As technology evolves, most of us hope the companies we entrust with our data are keeping pace. Unfortunately, that’s not always the case. Add to that the fact that security best practices are typically reactive, and that equals some mighty large breaches of security. Following is a rundown of the worst of the worst incidents of 2012.
1. Wyndham Hotels
Perhaps the most egregious security breach of 2012 was one that actually began in 2008, but which was brought to the public’s attention in June of last year. Last spring, the Federal Trade Commission brought a lawsuit against Wyndham Hotels, proprietor of properties such as Ramada, Super 8, Howard Johnson, and Days Inn, because the company repeatedly left their database vulnerable to hackers over the course of a few years.
So what happened? It seems that Wyndham failed to utilize industry-wide best practices such as using complex passwords and user IDs and encrypting customer credit card data. Because this information was stored in an improperly secured, centralized data center, hackers were able to easily install phishing software. When the company discovered the security lapse, however, they did not make changes to their security procedures and the hacking continued for years. The result was over $10.6 million in credit card transactions made fraudulently.
The incident that nabbed the most headlines happened to the internet’s favorite shoe retailer. In mid-January, Zappos’ CEO, Tony Hsieh sent an internal email to Zappos employees that warned that they were “the victim of a cyber-attack by a criminal who gained access to parts of our internal network and systems.”
The bad news was that hackers had managed to compromise over 24 million records which included user names, phone numbers, email addresses, partial credit card numbers, and encrypted passwords. The breach was caught when the hacker uploaded the passwords to a Russian hacking website and asked for help decoding them.
However, there was some good news as well. After reviewing the incident, it became clear that Zappos had followed proper security protocols, such as salting their encrypted passwords, and the aftermath was little more than a need for customers to change their passwords. On top of that, the company’s quick actions after the breach indicate that they already had a notification process in place that they successfully implemented.
Not long after learning of the Zappos security breach, the public was hit with a double whammy. Both LinkedIn and eHarmony had their users passwords published to code cracking forums, presumably by the same hacker. Users were notified via email and urged to change their passwords immediately.
Because the posted passwords were quickly brute-forced by security experts, and presumably hackers, it became clear that the companies didn’t properly hash and salt the encrypted passwords. This made them highly decodable for hackers.
The takeaway from these incidents was twofold. First, large companies need to take basic security steps to ensure that the information users entrust to them is properly safeguarded. Second, users were reminded of the importance of maintaining unique passwords for each website they visit.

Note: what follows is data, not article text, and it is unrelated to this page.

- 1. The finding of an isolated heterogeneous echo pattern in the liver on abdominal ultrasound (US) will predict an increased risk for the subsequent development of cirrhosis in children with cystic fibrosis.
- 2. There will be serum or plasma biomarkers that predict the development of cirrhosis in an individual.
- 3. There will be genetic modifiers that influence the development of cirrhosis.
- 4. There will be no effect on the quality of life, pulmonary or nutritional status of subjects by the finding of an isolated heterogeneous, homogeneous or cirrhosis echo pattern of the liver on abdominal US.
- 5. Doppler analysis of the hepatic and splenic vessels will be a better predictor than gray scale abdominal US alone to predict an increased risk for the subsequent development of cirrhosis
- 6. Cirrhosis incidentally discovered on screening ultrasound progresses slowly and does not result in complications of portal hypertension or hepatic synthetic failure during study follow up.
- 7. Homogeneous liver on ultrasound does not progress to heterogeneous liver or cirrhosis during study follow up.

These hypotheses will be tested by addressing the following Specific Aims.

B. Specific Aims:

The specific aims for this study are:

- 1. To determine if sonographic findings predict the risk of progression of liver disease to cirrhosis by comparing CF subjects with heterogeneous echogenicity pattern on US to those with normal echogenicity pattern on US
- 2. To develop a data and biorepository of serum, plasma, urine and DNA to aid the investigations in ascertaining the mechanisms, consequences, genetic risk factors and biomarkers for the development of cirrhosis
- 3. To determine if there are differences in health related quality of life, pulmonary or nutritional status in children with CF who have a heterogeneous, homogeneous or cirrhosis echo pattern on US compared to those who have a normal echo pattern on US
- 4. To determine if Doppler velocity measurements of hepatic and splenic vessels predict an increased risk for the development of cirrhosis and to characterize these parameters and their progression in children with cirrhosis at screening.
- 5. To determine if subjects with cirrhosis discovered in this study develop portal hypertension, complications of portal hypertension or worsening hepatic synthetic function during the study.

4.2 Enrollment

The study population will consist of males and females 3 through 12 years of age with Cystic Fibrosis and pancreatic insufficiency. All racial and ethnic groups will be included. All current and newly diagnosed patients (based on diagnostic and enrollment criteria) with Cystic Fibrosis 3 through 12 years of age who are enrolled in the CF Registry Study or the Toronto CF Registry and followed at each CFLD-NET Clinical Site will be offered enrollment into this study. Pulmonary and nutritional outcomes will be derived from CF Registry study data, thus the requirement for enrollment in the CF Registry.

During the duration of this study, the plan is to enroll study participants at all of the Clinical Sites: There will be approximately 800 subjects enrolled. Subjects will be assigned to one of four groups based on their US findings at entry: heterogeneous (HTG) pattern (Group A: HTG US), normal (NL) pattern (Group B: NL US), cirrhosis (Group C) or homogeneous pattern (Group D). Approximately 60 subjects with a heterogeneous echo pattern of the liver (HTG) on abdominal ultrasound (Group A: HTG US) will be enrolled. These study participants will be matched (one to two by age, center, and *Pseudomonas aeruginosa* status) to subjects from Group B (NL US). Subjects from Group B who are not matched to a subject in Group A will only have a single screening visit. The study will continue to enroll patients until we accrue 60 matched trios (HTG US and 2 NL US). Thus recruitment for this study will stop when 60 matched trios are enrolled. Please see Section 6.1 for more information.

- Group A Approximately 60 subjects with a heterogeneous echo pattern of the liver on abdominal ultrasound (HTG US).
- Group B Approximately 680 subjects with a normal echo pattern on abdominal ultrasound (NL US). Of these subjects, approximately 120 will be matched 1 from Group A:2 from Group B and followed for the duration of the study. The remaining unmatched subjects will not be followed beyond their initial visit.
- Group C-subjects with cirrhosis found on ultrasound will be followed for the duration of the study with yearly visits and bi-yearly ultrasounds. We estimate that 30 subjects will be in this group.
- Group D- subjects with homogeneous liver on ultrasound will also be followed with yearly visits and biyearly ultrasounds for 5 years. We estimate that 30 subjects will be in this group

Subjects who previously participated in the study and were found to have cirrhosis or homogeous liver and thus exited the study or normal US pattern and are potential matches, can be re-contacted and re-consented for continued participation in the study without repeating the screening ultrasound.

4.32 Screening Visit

In mid-2012, Last.fm divulged to the public a security breach that had most likely occurred a few months prior. Once again, hackers had exploited lax security to make off with millions of user passwords. The incident was discovered when the passwords were again dumped on a hacking forum.
After going public with this incident, the company’s original developer, Russ Garrett, claimed that he was responsible for failing to institute proper password encryption. Additionally, he admitted that the security protocols hadn’t been updated since the site was originally coded in 2003.
One major breach that occurred in 2012 managed to fly under the radar, despite happening to one of the larger online companies. Hackers broke into a Yahoo subdomain by sending commands through an inadequately secured URL and managed to steal files from Yahoo’s Contributor Network.
In total, the files stolen contained about 450,000 user names and passwords. Shockingly, these files were not encrypted and were instead stored in plain text. The hackers involved made a statement claiming that this incident was isolated and that there had “been many security holes exploited in Web servers belonging to Yahoo! Inc.”
Since the user information released was older, the incident didn’t cause much damage. What it did do, however, is serve as a reminder to users and companies alike that older files and data needs to be guarded as vigilantly as new user information. Additionally, companies need to revisit and update security practices to ensure that all data is properly protected.
What can we personally learn from these security breaches? We can’t always trust that others are doing the work that they should in order to keep our personal data safe. Make 2013 the year you resolve to follow best practices online.
Have other cyber breaches you’d like to share? Leave them in the comments.